Add mushrooms to recipe as directed above.

Potage Celestine (Celery Soup with Potatoes, Leeks, and Rice) – makes about 8 cups, serving 6 people
2 medium leeks or 1 ¼ cup sliced onions
3 cups sliced celery stalks
¼ tsp salt
3 T butter
4 cups light chicken stock, or canned chicken broth and water
1/3 cup plain white rice
3 or 4 medium baking potatoes, peeled and chopped (about 3 cups)
2 cups water
½ tsp salt
2 cups milk heated in a small pan
1/8 teaspoon sugar to bring out the flavor
Salt and white pepper

Cook the leeks and celery slowly with the salt and butter in a covered saucepan until tender but not browned – about 10 minutes. Add the liquid, bring to a boil, stir in the rice, and simmer uncovered for 25 minutes.

Meanwhile, boil the potatoes with the water and salt. When tender, drain their cooking water into the leeks and celery. If you are using a food mill or ricer, puree the potatoes, return to the saucepan and beat in the milk to make a smooth, white cream. If you are using a blender, puree the potatoes with a cup of milk, pour into saucepan and beat in the rest of the milk.

Puree the leek and celery mixture with its liquid into the potato cream. Blend well with wire whip and bring to a simmer; beat in sugar and seasonings to taste.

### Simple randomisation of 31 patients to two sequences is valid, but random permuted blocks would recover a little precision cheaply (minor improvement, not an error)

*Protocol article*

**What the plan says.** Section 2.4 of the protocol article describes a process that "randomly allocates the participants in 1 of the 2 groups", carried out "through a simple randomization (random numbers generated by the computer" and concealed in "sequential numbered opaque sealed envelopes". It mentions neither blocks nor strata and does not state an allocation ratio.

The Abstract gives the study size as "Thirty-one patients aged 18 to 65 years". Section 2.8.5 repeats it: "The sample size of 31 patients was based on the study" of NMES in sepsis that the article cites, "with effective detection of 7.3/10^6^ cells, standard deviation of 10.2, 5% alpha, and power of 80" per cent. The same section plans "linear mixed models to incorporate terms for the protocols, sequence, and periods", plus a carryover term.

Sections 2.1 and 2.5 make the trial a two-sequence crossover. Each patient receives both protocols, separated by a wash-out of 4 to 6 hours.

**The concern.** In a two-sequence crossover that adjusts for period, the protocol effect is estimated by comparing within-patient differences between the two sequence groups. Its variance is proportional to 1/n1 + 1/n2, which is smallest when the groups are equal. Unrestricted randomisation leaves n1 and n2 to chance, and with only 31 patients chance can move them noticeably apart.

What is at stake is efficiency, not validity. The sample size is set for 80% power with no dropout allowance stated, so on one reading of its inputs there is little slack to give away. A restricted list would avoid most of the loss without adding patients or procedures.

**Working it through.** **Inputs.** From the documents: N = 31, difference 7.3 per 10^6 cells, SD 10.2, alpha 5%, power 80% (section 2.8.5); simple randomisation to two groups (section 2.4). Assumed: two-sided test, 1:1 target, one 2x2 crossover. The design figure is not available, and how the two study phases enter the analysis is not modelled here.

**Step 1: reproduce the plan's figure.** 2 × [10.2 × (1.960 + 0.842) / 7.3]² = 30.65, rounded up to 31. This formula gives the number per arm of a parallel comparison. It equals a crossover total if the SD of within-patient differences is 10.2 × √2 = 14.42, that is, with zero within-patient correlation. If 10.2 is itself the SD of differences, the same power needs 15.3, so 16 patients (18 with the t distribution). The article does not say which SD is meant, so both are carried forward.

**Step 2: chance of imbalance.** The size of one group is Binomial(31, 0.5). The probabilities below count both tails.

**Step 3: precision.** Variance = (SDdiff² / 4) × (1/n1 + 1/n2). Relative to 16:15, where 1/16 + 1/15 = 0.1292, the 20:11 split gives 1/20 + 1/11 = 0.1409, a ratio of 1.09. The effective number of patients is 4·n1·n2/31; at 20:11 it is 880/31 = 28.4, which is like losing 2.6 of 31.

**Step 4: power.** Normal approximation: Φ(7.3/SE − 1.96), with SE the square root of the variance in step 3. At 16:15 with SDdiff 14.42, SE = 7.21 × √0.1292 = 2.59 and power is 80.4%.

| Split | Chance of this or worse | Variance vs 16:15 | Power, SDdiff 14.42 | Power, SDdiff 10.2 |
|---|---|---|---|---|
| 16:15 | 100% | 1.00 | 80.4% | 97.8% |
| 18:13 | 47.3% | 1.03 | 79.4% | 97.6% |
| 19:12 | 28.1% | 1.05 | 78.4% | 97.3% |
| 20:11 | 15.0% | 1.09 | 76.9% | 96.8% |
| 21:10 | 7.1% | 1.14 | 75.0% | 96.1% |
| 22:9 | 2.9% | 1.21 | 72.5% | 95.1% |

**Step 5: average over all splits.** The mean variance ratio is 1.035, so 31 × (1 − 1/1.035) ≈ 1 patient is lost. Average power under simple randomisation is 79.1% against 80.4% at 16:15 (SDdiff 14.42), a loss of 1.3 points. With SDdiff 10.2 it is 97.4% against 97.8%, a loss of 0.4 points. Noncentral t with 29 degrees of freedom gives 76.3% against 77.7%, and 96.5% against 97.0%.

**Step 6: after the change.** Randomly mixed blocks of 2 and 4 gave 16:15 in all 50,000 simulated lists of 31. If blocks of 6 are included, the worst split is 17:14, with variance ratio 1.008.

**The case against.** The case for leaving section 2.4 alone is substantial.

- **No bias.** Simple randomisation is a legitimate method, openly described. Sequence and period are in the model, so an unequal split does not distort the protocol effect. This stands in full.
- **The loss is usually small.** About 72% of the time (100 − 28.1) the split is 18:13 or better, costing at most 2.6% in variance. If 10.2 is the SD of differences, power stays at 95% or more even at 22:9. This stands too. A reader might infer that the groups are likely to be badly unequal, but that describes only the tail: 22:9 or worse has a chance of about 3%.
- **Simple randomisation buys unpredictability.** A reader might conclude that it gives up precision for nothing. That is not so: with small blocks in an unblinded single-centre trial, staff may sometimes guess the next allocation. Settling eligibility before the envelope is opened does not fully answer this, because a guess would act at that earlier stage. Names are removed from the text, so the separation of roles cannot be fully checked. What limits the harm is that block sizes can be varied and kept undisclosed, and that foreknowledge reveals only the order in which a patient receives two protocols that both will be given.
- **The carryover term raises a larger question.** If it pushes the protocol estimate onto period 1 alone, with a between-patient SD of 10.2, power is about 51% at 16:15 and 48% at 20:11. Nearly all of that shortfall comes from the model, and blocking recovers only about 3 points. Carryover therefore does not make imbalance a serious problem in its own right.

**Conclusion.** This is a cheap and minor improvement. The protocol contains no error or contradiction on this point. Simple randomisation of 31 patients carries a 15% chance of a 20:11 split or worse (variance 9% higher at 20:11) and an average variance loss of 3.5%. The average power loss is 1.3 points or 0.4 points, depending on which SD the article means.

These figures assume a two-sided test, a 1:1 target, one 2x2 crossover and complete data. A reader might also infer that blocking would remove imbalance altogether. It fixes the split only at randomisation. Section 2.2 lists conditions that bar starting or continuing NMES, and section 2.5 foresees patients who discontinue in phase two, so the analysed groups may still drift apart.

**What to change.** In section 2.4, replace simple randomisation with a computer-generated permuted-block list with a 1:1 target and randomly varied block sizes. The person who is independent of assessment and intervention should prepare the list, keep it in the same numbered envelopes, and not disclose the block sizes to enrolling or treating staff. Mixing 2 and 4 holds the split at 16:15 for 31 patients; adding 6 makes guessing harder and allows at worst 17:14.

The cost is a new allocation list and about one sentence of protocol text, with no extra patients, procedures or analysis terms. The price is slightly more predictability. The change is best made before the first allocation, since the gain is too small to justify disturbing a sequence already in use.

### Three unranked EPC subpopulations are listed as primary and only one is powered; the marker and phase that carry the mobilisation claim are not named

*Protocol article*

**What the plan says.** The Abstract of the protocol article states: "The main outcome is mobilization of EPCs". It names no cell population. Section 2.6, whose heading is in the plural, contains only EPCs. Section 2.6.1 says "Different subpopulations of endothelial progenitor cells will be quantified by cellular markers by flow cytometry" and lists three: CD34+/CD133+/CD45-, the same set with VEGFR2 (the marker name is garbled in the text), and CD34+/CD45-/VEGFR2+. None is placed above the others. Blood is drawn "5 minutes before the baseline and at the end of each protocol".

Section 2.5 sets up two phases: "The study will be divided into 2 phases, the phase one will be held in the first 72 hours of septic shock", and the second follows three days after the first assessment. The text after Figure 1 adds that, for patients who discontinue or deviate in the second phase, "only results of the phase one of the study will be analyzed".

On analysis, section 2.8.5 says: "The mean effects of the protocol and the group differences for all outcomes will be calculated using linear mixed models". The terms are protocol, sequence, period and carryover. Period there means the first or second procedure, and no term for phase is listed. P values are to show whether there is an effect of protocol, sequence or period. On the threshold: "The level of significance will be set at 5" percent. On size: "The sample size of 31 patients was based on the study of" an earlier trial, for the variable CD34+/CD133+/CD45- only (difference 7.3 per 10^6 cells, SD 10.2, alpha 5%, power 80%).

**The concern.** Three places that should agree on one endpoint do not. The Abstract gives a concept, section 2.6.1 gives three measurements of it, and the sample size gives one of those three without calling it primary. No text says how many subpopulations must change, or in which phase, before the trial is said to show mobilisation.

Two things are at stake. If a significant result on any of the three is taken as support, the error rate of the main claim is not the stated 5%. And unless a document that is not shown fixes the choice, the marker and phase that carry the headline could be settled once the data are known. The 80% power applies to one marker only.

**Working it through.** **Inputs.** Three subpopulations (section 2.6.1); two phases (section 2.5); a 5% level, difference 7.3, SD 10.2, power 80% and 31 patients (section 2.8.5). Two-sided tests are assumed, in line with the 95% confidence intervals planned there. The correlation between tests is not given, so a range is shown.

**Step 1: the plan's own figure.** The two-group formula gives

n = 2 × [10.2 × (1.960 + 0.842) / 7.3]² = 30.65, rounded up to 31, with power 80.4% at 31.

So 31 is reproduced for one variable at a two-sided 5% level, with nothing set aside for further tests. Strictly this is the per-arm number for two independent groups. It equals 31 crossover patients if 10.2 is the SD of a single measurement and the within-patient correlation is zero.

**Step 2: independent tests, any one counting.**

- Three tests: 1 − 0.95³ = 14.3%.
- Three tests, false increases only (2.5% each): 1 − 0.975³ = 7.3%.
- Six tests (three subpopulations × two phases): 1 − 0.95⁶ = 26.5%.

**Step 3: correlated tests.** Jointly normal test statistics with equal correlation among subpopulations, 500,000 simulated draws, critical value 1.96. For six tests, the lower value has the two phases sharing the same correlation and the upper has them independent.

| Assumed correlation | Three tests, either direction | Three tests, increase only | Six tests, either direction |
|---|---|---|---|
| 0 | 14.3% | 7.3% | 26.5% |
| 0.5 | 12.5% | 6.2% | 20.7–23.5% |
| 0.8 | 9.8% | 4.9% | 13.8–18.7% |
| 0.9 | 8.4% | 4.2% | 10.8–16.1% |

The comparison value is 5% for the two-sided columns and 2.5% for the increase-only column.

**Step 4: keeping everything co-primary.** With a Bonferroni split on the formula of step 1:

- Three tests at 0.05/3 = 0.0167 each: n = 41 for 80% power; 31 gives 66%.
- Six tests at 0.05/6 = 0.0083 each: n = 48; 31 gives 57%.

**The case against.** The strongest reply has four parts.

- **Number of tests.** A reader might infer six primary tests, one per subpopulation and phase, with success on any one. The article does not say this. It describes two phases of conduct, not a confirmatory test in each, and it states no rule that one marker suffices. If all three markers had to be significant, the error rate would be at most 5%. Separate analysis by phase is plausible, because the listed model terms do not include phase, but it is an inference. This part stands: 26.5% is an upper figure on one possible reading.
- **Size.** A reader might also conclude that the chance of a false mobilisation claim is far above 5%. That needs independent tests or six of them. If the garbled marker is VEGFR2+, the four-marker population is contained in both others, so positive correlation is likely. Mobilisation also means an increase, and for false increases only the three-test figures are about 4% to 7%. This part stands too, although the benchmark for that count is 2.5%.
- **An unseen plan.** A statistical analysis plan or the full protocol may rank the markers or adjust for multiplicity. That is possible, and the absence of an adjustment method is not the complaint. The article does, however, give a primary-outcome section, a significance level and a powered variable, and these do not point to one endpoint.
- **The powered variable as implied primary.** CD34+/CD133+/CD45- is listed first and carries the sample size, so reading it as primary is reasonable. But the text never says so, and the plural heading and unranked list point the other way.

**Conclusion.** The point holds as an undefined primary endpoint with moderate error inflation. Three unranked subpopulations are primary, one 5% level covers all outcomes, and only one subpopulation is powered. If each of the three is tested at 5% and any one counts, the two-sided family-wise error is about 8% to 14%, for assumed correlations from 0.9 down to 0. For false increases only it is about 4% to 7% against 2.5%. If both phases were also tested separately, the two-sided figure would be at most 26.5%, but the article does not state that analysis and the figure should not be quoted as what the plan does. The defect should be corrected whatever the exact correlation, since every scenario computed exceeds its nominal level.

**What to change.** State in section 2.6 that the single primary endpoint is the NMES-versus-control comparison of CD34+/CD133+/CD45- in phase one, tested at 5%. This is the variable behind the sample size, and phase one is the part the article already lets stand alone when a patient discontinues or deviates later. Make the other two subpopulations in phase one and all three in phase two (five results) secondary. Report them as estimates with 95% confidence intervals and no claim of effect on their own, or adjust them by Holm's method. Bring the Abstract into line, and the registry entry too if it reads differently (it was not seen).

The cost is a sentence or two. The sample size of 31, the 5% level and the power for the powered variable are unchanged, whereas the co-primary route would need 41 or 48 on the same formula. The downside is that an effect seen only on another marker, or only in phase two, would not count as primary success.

Note: at this point, Julia instructs the chef to heat a soup tureen or a bowl and soup cups, then mash butter and herbs (fresh chervil or tarragon; or minced fresh parsley and ¼ tsp crumbled diced tarragon) in the soup tureen, blend the hot soup into the herb butter, sprinkle with croutons (instructions for this follow) and serve. People, at this point I was exhausted and really did not have the stamina to heat a tureen (oh, wait, I don’t have a tureen), nor the stamina to mince herbs and especially not the stamina to make my own frickin’ croutons (using clarified butters no less). Julia Child I am not, Martha Stewart I am not and French-chef wannabe I am not! But if you have it in you, go for it! Bon appetit, everybody!